SpaceX updates its prices

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The competition heats up: SpaceX this weekend updated the prices and listed capabilities for buying a Falcon 9 launch, while also adding the price and capabilities of its not-yet flown Falcon Heavy. Here’s the link to the SpaceX page.

The damage shakes out to $62 million for a Falcon 9 rocket launch with a payload of 4,020 kilograms (8,860 pounds) and $90 million for a ride on the much-anticipated Falcon Heavy rocket, set to debut in late 2016, which can ferry 13,600 kilograms (29,980 pounds) to Mars. In addition to adding an interplanetary destination to its wares, SpaceX has also upped the payload capacity of the Falcon 9 to low Earth orbit from 29,000 pounds to over 50,000 pounds.

The Falcon Heavy is expected to put slightly more than 50 tons into low Earth orbit, half of what a Saturn 5 could do, and about two thirds what the first version of SLS will be able to do. Yet, their price to buy a launch is actually less than what every other rocket company is charging for rockets approximately comparable to the Falcon 9 and about 500 times less than the cost to build that SLS rocket (what an SLS actually costs to launch is anybody’s guess, but it certainly ain’t anywhere near $100 million). And the upgrades on the Falcon 9 have also made it better than those other rockets because it can now put 25 tons into low Earth orbit, only slightly less than the space shuttle.

That they have added the Falcon Heavy is also more evidence that they are confident that its first test flight will be this year.


  • LocalFluff

    Wow, Falcon 9 can take as much to LEO as Atlas V and Ariane 5? I think that’s big news, never heard that predicted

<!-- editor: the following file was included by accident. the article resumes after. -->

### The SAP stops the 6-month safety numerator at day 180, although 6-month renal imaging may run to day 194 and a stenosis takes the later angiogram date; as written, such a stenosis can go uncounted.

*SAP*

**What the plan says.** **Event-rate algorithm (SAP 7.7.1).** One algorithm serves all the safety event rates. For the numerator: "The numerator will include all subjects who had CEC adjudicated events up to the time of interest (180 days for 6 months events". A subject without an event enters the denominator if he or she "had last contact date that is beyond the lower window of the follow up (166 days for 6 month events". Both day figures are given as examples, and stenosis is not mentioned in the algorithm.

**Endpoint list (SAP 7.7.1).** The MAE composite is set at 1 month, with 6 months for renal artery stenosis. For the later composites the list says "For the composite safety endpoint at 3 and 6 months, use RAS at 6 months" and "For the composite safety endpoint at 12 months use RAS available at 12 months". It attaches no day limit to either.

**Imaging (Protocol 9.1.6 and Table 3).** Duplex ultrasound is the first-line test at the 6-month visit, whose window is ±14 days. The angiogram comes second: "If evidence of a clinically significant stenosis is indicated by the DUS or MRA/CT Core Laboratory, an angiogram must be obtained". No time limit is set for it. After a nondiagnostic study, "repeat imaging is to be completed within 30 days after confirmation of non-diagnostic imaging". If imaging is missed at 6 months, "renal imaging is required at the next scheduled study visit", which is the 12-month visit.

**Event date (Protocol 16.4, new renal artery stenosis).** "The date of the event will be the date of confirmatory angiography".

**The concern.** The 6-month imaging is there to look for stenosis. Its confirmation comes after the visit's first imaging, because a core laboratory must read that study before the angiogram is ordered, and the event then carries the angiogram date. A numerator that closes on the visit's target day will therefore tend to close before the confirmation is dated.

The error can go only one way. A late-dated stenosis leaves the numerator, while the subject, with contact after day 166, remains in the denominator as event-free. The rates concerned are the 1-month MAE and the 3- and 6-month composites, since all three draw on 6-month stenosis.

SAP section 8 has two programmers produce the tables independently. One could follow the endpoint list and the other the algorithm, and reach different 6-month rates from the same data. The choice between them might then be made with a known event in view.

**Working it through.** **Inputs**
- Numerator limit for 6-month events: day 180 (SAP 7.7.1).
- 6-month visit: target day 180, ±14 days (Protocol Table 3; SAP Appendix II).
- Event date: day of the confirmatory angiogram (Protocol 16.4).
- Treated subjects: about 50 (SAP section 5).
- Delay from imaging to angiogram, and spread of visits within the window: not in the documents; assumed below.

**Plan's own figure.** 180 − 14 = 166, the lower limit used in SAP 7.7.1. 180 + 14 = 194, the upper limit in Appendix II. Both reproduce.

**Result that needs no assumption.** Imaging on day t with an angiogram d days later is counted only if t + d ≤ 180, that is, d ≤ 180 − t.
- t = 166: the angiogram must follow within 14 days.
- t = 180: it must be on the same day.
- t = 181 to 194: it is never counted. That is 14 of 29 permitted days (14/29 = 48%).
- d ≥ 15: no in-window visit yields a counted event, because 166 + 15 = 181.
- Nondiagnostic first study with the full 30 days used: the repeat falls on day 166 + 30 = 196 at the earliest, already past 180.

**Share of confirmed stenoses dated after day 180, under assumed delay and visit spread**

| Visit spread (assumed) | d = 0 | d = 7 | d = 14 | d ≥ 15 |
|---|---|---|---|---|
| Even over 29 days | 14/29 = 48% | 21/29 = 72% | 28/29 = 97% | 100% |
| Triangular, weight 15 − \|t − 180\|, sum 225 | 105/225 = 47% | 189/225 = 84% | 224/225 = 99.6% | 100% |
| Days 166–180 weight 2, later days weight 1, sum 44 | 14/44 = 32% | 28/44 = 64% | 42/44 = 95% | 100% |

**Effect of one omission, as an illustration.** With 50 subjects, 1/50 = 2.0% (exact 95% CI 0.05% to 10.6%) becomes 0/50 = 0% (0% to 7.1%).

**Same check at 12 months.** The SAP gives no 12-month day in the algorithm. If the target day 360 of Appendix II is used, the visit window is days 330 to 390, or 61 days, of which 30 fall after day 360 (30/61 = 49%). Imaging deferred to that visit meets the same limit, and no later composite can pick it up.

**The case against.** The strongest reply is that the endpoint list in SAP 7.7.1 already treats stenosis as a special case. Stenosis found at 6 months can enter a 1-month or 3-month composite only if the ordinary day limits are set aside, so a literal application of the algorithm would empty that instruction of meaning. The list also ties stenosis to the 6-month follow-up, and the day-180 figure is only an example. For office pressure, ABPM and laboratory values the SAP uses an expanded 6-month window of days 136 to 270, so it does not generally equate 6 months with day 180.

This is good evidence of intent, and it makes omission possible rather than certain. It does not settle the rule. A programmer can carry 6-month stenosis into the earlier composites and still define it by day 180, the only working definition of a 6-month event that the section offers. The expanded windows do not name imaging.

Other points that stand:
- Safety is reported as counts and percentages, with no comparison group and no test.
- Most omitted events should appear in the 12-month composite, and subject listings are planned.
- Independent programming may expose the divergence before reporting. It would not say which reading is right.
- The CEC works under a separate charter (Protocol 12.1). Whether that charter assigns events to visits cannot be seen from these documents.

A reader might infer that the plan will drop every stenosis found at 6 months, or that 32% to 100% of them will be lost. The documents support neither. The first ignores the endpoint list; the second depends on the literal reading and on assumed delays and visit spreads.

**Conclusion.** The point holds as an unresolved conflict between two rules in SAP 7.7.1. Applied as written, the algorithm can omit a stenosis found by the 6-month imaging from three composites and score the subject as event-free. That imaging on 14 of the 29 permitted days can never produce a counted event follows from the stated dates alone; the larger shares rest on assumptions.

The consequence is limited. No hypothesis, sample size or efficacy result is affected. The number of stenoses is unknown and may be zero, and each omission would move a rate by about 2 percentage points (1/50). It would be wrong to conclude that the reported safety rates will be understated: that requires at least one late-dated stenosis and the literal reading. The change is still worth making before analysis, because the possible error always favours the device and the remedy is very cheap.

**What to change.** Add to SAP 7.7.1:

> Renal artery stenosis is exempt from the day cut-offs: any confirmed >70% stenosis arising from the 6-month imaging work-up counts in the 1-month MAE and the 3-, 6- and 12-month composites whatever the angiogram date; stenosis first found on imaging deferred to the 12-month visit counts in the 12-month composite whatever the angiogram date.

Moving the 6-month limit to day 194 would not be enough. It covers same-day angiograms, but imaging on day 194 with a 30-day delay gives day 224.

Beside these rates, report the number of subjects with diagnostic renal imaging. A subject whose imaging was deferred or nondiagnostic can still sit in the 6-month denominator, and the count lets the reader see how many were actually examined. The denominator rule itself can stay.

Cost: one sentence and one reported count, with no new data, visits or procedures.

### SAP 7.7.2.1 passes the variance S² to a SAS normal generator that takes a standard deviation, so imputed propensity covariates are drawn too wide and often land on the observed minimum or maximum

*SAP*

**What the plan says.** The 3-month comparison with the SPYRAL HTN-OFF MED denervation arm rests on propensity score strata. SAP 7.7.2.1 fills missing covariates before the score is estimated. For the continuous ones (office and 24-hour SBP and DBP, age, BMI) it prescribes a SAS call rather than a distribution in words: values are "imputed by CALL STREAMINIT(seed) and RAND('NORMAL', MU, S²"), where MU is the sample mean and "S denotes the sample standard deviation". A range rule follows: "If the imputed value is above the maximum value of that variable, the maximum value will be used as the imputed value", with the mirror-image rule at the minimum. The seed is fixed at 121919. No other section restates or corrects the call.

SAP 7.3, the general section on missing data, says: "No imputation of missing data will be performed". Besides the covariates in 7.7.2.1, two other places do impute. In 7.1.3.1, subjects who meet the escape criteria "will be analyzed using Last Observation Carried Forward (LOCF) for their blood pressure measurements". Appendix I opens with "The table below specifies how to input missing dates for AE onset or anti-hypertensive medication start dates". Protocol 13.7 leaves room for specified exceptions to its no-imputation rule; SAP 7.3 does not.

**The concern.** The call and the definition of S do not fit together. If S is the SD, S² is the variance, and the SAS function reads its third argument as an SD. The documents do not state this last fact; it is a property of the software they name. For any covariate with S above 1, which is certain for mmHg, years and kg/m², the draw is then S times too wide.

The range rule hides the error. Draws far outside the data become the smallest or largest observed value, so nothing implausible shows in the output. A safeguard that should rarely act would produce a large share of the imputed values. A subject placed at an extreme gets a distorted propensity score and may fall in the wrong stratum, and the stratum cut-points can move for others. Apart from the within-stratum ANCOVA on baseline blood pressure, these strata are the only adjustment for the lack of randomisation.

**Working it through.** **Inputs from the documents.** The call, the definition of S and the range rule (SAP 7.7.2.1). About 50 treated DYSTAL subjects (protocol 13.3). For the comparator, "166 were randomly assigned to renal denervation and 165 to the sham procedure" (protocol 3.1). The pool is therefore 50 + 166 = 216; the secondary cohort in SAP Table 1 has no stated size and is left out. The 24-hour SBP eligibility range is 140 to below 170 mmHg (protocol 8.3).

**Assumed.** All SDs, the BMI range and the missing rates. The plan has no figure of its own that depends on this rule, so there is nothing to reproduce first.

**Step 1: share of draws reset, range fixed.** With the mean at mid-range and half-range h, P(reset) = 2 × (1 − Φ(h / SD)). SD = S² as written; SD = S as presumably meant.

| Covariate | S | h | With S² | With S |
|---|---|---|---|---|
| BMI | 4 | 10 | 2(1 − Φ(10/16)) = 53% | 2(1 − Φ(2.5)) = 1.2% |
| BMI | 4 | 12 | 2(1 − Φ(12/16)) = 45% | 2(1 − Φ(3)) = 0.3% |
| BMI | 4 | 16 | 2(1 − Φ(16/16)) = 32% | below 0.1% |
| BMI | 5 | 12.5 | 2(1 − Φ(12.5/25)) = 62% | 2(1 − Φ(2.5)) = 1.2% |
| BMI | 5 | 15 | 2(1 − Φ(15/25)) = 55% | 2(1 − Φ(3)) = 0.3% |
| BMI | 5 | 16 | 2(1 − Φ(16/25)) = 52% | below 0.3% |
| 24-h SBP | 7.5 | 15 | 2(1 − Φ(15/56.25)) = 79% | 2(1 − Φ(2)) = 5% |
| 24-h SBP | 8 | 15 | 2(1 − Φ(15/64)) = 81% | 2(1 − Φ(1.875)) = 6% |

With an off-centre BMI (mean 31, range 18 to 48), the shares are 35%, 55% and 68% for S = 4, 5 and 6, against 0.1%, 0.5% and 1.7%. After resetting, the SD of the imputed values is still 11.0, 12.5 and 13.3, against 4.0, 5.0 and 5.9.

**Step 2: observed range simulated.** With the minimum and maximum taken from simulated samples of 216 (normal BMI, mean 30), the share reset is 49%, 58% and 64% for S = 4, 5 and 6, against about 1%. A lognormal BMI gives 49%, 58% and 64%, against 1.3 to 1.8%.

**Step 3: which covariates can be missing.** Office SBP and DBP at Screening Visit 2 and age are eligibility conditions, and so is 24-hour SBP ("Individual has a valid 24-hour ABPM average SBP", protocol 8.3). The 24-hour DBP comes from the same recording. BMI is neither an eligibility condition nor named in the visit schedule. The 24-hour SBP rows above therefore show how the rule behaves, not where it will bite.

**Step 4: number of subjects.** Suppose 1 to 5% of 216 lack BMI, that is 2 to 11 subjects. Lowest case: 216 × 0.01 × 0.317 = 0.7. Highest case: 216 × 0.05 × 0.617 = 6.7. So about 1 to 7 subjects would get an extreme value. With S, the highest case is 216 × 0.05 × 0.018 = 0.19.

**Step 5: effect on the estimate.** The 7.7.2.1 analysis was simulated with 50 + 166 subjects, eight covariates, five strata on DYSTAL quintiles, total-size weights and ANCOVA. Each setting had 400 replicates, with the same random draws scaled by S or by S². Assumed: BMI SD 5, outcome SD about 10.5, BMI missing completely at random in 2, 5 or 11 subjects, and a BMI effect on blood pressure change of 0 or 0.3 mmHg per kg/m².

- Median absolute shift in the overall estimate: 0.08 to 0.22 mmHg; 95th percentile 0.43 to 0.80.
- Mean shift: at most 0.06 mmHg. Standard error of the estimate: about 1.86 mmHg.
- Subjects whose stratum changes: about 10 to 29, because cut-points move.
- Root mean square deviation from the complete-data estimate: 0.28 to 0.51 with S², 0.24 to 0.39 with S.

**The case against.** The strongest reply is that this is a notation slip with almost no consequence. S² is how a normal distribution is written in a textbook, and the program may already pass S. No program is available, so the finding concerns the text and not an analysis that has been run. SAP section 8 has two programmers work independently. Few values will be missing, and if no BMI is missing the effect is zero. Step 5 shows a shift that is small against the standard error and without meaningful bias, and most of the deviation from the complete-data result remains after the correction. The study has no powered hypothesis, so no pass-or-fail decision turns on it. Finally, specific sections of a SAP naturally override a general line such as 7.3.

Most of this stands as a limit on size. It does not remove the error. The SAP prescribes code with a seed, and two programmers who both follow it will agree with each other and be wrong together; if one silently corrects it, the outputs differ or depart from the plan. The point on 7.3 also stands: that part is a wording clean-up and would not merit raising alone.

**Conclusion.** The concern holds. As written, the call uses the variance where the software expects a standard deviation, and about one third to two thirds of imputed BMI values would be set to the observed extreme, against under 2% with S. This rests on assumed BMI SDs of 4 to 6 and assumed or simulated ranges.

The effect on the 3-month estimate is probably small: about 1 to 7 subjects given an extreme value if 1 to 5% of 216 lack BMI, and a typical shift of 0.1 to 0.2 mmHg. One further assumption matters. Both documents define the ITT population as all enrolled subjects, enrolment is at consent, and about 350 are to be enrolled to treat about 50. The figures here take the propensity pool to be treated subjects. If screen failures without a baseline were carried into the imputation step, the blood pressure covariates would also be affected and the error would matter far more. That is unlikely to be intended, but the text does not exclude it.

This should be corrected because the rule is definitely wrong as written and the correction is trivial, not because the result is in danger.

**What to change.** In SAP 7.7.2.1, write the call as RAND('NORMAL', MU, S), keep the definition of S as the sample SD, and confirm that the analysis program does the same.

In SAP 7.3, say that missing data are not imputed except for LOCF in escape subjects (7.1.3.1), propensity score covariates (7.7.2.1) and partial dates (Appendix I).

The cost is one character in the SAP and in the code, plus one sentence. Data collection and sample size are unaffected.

• NormD

    Do you know why they were able to upgrade the F9 payload to low Earth orbit by such a huge amount?

  • I don’t know the specifics, but I can make a good guess. After doing several launches with their new fuel system that allows them a greater fuel capacity, they now can do reasonable calculations about how much that system ups the rocket’s payload capacity. Hence the new numbers.

  • Edward

    The new capability may be taking into consideration a barge landing. SpaceX’s December launch performed a return-to-launch-site landing. Had they landed on a barge, downrange, then they could have reserved more fuel for getting payload to Low Earth Orbit (LEO).

    In addition (and far more important), the Falcon 9 v1.1 is larger and more powerful than the previous version, Falcon 9 v1.0, which could only take 23,000 lb to LEO. SpaceX is now retiring the Falcon 9 v1.1 in favor of Falcon 9 “full thrust” version. It seems to be the same size but with more thrust on the Merlin 1D engines.

    This link shows that the thrust level will go from 5,900 kiloNewtons to 7,600 by the end of this year.

    SpaceX has had a program of continuous improvements to their rockets, and not just minor improvements, which most rocket companies do. Frankly, it is hard to keep up with them. (I mean that in the remembering-the-information sense, not a competition sense, which would also be true.)

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